Let me be utterly clear. To directly re-create the book into a film format is not possible. It just isn’t. The violence, sexism and brutal, tense prose could not translate to a film that anyone would want to see. Bateman, in that version, would be an unwatchable monster and some of the scenes that the book details just wouldn’t be possible to re-create on the big screen, or if they were I’m not sure whether you would want to see it, (the aforementioned rat scene springs to mind here.)

So, if I can call the adaptive process here a failure it would have to be on these grounds. The book is simply that far outside the norm of the horror/serial killer genre that the film could not be made when it was if it tried to copy the film. Yes it may be harsh to call it not a good adaptation but the Batman in the film is actually a well constructed character rather than the amoral void that Ellis creates. The book shows the utter degeneration that serious psychosis brings, Bateman looses all traces of his humanity and seems truly alien. Christian Bale’s Bateman is a monster, that much is true but seems much identifiable in the line of cinema serial killers.

So, no. This isn’t a great adaptation. But in all honesty? That is nothing but a good thing – it allows the film to be one of the finest cult horror thrillers of the last twenty years rather than something that would get you a ten stretch inside for owning and some serious psychological damage for viewing. There were some rumblings some Ellis’s Twitter feed about a month ago that he was looking at the possibility of a sequel and to be honest I’m none too sure – Bateman seems like such a product of the vapidity of the 1980s that I can’t imagine him walking around today – though maybe that says more about me than him.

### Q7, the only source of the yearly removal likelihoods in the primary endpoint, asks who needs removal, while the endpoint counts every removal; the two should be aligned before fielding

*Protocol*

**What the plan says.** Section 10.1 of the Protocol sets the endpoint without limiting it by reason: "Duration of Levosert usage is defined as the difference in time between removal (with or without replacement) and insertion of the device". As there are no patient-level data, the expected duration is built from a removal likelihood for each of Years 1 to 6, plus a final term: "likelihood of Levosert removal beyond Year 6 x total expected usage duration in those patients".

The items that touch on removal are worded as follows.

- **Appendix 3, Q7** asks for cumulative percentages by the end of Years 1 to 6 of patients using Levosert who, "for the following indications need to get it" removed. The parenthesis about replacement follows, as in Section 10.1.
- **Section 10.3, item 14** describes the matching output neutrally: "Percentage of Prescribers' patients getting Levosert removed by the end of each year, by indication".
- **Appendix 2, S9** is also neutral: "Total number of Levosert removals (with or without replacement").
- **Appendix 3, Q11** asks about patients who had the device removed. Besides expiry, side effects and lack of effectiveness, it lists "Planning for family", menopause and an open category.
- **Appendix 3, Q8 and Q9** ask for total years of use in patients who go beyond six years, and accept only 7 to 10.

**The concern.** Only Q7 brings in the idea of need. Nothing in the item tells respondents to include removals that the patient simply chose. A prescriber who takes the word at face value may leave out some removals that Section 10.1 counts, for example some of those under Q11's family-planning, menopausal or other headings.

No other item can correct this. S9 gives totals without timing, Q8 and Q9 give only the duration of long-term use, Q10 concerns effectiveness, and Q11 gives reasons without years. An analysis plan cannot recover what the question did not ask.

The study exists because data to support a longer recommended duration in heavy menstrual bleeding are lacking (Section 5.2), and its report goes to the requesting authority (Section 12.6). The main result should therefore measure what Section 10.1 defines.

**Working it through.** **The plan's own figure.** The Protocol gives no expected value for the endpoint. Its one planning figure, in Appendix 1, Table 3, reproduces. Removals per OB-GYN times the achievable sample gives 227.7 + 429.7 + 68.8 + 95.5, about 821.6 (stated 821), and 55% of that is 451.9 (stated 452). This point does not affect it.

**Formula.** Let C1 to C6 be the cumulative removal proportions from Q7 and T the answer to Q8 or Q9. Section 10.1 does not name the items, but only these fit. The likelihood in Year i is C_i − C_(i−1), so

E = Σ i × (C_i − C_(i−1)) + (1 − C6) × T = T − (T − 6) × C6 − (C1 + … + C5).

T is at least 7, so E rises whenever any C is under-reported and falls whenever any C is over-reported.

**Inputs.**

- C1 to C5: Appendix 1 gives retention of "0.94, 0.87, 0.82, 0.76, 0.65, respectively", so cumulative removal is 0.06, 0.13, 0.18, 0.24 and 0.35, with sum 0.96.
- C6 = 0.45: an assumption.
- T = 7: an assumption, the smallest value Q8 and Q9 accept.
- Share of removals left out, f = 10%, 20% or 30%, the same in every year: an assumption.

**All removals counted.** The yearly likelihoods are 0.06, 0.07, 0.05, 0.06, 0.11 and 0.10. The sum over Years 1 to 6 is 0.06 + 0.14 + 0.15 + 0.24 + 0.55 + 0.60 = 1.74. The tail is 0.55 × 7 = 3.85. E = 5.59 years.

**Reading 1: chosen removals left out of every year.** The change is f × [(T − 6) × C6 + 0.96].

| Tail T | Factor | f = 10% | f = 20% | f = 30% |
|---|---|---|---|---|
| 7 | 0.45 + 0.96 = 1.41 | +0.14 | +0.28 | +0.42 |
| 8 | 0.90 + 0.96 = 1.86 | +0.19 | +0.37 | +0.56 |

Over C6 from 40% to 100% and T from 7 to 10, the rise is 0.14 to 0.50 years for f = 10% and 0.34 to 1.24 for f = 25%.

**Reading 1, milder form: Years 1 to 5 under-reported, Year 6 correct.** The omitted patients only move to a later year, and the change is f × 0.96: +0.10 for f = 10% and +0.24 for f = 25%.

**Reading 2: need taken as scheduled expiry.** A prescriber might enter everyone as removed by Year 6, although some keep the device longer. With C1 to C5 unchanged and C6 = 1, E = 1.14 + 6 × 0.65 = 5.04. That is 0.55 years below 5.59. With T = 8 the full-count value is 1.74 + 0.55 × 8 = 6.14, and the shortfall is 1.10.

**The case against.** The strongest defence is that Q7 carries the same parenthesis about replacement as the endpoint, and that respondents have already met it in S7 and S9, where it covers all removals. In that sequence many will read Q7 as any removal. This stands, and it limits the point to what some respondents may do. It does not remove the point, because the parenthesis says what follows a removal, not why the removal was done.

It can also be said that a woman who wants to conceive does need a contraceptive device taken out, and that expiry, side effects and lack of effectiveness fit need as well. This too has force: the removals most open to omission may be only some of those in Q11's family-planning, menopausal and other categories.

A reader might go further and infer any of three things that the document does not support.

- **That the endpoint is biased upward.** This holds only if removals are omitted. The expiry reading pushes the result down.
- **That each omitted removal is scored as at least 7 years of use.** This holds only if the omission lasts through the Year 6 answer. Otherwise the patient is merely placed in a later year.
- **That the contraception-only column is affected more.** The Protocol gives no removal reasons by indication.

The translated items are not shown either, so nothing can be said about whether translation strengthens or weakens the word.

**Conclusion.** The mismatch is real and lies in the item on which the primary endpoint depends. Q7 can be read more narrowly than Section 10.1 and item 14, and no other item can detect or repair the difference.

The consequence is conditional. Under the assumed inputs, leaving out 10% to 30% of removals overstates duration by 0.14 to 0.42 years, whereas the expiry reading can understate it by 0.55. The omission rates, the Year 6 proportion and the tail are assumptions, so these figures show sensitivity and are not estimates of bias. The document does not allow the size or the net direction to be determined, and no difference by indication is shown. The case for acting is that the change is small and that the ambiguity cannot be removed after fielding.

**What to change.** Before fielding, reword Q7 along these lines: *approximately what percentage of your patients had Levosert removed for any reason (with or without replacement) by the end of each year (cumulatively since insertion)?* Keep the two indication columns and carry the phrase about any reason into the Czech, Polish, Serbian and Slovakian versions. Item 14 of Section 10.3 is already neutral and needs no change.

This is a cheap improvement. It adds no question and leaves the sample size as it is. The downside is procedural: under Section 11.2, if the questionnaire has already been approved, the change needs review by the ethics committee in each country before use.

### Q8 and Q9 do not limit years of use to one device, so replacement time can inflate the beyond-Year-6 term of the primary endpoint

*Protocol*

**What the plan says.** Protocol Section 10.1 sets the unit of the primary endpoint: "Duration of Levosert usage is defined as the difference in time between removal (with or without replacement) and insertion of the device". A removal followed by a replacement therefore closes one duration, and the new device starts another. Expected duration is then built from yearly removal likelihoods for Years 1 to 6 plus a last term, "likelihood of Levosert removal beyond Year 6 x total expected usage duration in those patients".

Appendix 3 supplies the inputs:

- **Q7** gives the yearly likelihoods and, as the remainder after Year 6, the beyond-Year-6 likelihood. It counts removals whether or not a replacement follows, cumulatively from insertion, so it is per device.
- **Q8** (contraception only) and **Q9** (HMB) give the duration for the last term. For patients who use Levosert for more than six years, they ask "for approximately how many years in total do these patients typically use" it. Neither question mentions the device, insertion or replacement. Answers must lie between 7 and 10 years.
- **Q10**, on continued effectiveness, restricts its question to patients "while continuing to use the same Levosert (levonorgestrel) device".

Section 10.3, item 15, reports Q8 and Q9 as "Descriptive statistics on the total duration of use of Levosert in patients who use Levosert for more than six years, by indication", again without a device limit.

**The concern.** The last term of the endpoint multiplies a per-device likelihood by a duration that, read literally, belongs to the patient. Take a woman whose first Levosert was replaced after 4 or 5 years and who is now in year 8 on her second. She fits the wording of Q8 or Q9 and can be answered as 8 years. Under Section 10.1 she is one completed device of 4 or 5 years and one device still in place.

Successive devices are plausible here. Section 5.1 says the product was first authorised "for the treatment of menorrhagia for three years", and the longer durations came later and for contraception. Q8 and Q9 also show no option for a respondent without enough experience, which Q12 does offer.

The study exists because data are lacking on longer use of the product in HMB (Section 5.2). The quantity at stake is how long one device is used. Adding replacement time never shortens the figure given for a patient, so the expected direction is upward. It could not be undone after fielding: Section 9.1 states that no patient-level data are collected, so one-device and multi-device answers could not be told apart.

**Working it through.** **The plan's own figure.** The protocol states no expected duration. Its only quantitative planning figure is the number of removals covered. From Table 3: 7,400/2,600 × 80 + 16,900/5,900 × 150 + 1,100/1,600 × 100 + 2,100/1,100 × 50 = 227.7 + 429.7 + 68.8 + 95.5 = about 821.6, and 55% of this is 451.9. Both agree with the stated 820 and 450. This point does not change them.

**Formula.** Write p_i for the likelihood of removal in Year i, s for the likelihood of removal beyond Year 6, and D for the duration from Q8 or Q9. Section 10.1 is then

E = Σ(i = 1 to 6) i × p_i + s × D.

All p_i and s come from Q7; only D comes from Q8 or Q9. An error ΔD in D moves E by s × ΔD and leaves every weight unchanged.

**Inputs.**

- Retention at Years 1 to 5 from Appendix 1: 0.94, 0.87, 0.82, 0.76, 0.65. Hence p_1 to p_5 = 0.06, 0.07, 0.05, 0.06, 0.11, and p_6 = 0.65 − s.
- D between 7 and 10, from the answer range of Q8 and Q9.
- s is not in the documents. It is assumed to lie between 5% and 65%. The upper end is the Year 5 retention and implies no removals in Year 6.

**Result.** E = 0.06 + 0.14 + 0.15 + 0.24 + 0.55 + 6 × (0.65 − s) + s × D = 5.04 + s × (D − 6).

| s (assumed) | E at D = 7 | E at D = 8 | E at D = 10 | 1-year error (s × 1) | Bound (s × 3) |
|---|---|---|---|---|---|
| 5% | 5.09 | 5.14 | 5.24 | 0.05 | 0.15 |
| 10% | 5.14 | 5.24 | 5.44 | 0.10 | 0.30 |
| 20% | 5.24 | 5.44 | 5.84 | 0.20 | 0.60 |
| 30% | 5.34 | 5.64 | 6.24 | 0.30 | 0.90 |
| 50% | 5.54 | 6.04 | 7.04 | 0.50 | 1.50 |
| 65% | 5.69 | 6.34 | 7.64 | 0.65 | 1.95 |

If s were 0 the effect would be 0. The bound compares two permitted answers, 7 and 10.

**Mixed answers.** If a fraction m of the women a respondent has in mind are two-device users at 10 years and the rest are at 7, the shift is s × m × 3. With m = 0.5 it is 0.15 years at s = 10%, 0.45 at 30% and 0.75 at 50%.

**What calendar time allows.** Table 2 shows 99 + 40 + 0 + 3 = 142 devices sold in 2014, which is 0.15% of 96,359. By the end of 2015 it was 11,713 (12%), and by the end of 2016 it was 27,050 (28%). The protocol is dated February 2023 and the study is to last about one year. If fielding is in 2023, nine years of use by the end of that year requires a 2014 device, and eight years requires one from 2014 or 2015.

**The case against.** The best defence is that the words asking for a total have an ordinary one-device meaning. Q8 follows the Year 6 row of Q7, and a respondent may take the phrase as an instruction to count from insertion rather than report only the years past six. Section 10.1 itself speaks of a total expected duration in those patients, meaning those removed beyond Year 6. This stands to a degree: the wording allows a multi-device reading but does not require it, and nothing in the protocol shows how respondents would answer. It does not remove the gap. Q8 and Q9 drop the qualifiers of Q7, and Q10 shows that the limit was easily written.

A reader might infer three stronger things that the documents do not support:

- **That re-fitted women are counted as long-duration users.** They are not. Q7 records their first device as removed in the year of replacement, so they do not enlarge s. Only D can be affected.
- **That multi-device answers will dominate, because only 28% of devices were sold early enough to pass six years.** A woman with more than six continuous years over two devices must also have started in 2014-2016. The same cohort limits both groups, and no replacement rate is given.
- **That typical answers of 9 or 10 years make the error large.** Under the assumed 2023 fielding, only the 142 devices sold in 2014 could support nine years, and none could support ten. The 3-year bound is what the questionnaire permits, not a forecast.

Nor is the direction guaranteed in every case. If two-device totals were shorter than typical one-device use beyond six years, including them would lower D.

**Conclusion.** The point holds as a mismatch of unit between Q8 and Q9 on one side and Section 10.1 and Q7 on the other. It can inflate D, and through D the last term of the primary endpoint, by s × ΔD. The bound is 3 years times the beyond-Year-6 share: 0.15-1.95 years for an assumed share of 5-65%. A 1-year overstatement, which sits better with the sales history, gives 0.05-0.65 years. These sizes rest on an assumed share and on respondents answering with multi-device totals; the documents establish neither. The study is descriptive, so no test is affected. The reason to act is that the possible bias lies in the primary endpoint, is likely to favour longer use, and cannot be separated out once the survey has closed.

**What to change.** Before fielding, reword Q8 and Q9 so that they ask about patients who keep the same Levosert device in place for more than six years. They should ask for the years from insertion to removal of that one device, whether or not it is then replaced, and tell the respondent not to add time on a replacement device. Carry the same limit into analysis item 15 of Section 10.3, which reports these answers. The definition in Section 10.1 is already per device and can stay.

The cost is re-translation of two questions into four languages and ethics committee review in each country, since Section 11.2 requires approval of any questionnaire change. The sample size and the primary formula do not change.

There’s my two cents then ladies and gents and I hope I haven’t put you off the film as it is well done and really worth watching. And for those who still haven’t been dissuaded from seeking out the book, nothing more I could say would make any difference, but one final piece of information. One of the first lines from the book is a famous quote from Dante’s inferno; ‘Abandon all hope, ye who enter here.’

So read it if you must, but remember – you were warned.



One Day at a Time, or, Oh…Anne Hathaway…


There are certain books that you just see gain the critical and cultural momentum that makes a film adaptation usually have an air of inevitability about it. Certain books just seem to move via cultural osmosis becoming THAT book. You know, the one that all of your friends have read, the book that gets passed around reading groups, Twitter friends and Facebook, makes its way into the weekend supplements and discussed over Sunday morning coffee. In short, certain books that make it, become utterly inescapable and the world just has to put up with it.